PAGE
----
About Sights – Oliver and Marjory Wardrop Statue in Tbilisi
A statue of Oliver Wardrop and his sister, Marjory Wardrop can be found at the park behind the Parliament building in Tbilisi. Sir John Oliver Wardrop KBE CMG was a British diplomat, traveler and translator, known best for his role as Great Britain’s first Chief Commissioner of Transcaucasus in Georgia (1919–21), and also as the founder and benefactor of Kartvelian studies at Oxford University.
The statue was inaugurated in October 2015 by the speaker of the parliament, Davit Usupashvili, the mayor of Tbilisi Davit Narmania and the president of Tbilisi assembly Giorgi Alibegashvili. The event was attended by the British Ambassador to Georgia, Alexandra Hall Hall.
After travelling to Georgia in 1887, Oliver Wardrop wrote his study The Kingdom of Georgia, published in 1888. In 1894 during his second journey to Georgia he mastered the Georgian language and published a series of books on Georgia, including his translation of Sulkhan-Saba Orbeliani’s The Book of Wisdom and Lies.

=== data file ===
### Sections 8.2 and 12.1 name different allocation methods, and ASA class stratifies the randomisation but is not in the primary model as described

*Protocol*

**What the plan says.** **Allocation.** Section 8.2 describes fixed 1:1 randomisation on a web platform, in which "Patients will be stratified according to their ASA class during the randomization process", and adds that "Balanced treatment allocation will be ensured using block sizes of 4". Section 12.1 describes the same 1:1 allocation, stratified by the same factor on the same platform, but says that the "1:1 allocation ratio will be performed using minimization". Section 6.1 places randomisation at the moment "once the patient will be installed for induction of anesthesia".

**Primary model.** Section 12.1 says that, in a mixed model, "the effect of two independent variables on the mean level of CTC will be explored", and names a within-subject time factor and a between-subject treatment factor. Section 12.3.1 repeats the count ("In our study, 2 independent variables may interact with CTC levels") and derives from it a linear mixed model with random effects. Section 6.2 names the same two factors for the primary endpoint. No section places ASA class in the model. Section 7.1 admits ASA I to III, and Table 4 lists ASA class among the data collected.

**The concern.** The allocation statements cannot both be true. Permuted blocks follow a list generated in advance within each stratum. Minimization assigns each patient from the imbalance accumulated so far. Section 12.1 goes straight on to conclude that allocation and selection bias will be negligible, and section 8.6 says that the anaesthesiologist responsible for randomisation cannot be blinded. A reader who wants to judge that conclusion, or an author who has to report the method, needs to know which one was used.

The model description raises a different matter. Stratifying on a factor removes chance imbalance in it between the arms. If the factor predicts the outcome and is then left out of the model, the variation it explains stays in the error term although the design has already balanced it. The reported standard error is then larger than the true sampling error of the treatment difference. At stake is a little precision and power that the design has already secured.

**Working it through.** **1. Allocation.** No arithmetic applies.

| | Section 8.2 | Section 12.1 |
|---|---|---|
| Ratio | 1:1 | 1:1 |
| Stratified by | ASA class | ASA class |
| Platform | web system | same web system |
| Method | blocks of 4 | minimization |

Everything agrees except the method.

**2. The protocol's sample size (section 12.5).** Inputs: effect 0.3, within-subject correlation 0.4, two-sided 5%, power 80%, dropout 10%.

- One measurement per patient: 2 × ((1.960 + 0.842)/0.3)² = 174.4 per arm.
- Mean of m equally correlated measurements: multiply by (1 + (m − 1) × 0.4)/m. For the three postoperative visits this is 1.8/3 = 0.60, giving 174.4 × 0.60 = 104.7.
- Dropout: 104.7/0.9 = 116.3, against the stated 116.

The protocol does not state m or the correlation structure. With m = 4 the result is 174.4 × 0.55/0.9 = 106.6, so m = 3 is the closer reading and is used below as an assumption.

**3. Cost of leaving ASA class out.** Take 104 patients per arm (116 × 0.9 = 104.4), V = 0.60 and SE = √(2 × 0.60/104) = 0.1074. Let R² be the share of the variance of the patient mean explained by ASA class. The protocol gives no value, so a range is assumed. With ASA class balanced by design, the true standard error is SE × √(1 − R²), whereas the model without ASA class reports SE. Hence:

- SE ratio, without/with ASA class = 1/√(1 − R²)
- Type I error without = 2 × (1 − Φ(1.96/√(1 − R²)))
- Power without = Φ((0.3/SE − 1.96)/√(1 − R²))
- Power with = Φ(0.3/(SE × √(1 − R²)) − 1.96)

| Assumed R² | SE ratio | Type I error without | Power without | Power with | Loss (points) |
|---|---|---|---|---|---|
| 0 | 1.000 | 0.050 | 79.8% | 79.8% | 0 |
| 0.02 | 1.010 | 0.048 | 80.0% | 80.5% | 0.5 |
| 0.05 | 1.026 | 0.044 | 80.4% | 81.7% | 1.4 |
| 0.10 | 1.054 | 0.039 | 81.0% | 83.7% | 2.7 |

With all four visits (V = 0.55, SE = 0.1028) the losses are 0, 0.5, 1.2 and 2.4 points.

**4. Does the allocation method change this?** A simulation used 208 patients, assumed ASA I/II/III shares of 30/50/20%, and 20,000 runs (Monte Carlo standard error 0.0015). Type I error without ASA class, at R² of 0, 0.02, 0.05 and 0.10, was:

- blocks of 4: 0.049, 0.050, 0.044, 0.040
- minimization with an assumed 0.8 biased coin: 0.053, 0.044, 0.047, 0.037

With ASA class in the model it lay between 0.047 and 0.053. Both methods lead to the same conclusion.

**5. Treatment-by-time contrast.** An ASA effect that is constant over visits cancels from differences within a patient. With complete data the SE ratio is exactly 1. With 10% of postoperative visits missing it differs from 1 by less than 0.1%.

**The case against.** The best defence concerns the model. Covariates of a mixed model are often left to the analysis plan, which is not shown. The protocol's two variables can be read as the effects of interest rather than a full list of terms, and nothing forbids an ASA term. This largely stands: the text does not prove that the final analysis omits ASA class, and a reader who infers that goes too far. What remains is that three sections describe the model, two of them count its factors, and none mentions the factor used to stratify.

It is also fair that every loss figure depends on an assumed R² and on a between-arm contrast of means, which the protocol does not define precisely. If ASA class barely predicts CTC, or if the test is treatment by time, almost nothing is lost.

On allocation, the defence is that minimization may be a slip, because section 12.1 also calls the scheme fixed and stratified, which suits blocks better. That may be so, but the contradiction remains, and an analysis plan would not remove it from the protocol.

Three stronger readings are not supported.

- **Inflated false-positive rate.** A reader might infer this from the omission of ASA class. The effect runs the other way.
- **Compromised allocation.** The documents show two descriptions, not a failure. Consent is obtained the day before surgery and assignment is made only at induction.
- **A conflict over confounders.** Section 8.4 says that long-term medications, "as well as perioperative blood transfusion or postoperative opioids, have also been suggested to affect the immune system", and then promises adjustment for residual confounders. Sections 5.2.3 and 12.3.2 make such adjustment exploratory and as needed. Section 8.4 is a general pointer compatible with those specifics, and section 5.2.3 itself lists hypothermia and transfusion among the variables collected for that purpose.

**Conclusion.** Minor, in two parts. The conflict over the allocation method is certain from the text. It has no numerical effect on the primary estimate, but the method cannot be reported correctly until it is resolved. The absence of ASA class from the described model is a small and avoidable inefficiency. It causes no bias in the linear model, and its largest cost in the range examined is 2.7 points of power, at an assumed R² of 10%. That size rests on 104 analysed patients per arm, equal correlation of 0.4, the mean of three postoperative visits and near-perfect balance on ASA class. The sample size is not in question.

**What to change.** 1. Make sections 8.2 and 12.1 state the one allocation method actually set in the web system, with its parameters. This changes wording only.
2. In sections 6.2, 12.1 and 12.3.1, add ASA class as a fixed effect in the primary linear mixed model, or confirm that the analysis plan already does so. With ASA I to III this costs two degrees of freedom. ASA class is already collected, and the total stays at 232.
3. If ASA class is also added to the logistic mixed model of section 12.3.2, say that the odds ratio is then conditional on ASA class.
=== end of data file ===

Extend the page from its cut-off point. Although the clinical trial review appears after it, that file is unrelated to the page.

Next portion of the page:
Oliver Wardop’s sister, Marjory Wardrop traveled to Georgia (then part of the Russian Empire) in 1894-1896. She translated and published Georgian Folk Tales (London, 1894), The Hermit by Ilia Chavchavadze (London, 1895), and The Life of St. Nino (Oxford, 1900). The first English prosaic translation of The Knight in the Panther’s Skin, a medieval Georgian epic poem by Shota Rustaveli, is also credited to her. Based on the legacy left by Sir John Oliver Wardrop and his sister Marjory, the Oxford University Georgian Society was founded in 2003.
Photos courtesy of Tbilisi City Hall
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